In a fifth step 110 of the system 100, a granule covered roofing shingle is manufactured using the manufactured granules A and B. The manufactured granules A and B can be used to form any desired number of color blends of granules. As described herein above, a granule covered roofing shingle S1 produced at Plant 1 may include any combination of manufactured granules A and/or B from any of Quarry 1 and/or Quarry 2. Likewise, a granule covered roofing shingle S2 produced at Plant 2 may include any combination of manufactured granules A and/or B from any of Quarry 1 and/or Quarry 2. Additionally, a shingle S1 produced at Plant 1 and a shingle S2 produced at Plant 2 may include any quantity and/or combination of the manufactured granules A and/or B from any of Quarry 1 and/or Quarry 2 within any color blend of granules. It will therefore be understood that the granules A1 and A2 can be used interchangeably. Likewise, the granules B1 and B2 can be used interchangeably.

The use of the manufactured granules A and/or B ensures that a color of a color blend of granules created with the manufactured granules A and/or B at Plant 1 can be substantially identical to a color of a color blend of granules created with the manufactured granules A and/or B at Plant 2. The ability to ensure such substantially identical color blends of granules at a plurality of shingle manufacturing plants further provides that a color of the granule covered roofing shingle S1 produced at Plant 1 can be produced to be substantially identical to a color of the granule covered roofing shingle S2 produced at Plant 2.

A color measuring device, such as a colorimeter, can be used to sense the shingles S1 and S2 to ensure that they are substantially identical. As used herein, the color of the shingles S1 and S2 will be considered substantially identical if the total color difference ΔE between the shingles S1 and S2 is within the range of about +/−2.8 L*a*b* color units. In a particular embodiment, the ΔE between the colors of the shingles S1 and S2 is within the range of about +/−2.0 L*a*b* color units. In another embodiment, the ΔE between the colors of the shingles S1 and S2 is within the range of about +/−1.3 L*a*b* color units.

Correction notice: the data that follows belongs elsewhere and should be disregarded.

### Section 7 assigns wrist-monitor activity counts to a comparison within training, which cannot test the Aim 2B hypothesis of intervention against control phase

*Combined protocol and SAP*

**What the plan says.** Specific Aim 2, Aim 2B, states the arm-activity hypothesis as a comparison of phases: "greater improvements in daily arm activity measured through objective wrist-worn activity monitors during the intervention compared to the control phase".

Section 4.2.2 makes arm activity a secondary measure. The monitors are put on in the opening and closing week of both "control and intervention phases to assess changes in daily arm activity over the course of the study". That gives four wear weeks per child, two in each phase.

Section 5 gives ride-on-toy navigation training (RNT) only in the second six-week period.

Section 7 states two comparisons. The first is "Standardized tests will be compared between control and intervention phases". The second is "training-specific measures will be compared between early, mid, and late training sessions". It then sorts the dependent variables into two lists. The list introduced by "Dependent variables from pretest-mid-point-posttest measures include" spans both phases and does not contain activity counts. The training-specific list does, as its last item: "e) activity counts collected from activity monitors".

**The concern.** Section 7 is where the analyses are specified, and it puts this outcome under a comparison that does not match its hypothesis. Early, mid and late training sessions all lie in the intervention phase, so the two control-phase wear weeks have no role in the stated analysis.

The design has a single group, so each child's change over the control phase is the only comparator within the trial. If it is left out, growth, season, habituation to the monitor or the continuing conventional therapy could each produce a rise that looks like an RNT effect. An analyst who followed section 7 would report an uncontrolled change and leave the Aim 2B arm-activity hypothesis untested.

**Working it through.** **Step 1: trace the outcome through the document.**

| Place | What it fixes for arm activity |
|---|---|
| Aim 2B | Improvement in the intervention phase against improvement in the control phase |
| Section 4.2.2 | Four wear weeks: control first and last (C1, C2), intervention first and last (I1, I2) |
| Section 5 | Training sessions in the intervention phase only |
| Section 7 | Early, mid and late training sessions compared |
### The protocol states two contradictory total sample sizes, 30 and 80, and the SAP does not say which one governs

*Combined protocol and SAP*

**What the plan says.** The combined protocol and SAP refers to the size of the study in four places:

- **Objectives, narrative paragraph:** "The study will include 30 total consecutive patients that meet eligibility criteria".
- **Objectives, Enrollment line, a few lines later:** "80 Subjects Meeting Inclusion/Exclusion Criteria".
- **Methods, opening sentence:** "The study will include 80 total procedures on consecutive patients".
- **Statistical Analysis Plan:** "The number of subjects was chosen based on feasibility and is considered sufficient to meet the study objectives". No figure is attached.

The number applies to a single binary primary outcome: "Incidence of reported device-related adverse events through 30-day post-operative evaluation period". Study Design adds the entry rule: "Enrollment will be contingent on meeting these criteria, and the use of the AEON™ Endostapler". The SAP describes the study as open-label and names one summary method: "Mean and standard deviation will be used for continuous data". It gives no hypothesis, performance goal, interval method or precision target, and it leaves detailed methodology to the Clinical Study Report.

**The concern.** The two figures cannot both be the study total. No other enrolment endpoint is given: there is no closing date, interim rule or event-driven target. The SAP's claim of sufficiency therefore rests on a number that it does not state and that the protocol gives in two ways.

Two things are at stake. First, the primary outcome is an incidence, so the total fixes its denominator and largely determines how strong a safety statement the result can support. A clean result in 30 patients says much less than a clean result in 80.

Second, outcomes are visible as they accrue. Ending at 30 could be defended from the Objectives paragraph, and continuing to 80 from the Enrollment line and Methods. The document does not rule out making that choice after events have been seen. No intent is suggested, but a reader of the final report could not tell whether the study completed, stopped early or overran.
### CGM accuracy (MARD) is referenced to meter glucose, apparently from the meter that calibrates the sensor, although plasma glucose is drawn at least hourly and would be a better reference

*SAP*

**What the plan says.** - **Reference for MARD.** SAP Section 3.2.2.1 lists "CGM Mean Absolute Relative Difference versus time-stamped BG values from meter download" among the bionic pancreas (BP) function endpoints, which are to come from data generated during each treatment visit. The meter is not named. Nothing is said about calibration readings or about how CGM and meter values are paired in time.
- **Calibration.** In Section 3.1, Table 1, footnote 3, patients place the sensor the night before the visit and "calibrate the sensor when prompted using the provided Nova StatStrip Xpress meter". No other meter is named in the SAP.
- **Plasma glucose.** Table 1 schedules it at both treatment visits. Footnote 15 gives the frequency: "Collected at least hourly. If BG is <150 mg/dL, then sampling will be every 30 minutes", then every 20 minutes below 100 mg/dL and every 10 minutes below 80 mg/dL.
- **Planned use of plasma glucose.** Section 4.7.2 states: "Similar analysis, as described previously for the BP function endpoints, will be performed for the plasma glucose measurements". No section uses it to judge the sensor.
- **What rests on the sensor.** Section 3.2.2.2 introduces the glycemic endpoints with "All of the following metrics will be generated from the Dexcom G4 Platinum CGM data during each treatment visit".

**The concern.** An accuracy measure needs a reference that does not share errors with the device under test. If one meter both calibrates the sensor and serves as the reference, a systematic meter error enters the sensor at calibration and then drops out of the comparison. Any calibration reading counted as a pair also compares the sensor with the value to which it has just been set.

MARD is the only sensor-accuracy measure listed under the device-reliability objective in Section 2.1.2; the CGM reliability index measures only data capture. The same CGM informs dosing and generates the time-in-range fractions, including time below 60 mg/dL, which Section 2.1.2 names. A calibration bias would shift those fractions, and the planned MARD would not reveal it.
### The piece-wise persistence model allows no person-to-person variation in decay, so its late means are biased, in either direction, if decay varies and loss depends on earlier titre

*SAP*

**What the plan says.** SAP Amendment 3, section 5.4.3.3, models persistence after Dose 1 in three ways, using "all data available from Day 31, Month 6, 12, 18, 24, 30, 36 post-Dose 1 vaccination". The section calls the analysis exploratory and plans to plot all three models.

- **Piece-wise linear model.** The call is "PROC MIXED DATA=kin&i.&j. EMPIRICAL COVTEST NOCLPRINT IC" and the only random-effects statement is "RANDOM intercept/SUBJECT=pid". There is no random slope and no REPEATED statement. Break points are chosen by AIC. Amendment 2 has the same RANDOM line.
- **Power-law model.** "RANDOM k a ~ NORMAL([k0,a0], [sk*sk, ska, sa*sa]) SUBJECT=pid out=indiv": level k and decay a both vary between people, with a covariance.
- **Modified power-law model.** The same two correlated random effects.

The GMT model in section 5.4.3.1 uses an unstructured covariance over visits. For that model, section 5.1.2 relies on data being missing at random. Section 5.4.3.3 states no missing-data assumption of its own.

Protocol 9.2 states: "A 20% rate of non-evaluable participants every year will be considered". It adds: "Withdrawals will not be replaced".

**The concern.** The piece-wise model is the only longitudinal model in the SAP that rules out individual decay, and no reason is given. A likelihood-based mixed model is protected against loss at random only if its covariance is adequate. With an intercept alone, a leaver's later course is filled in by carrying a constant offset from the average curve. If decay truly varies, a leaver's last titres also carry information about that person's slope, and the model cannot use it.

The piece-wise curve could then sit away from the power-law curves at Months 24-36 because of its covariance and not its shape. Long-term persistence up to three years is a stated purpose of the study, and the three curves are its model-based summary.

Additionally, an observer test can be used to ensure that the color of the granule covered roofing shingle S1 produced at Plant 1 is substantially identical to the color of the granule covered roofing shingle S2 produced at Plant 2. In such an observer test, samples of the shingles S1 and S2 can be visually observed by an observer to ensure that the color of the shingle S1 produced at Plant 1 is substantially identical to the color of the granule covered roofing shingle S2 produced at Plant 2.

In a sixth step 112 of the system 100, the granule covered roofing shingles S1 and S2 are provided to a customer, such as a contractor or a homeowner, for use on a building roof. Because the color of the granule covered roofing shingles S1 and S2 is substantially identical, the shingles S1 and S2 from any of the shingle manufacturing plants, Plant 1 and/or Plant 2, can be combined or used interchangeably on a roof in an esthetically pleasing manner such that an observer will perceive the color of the shingles S1 and S2 as being substantially identical.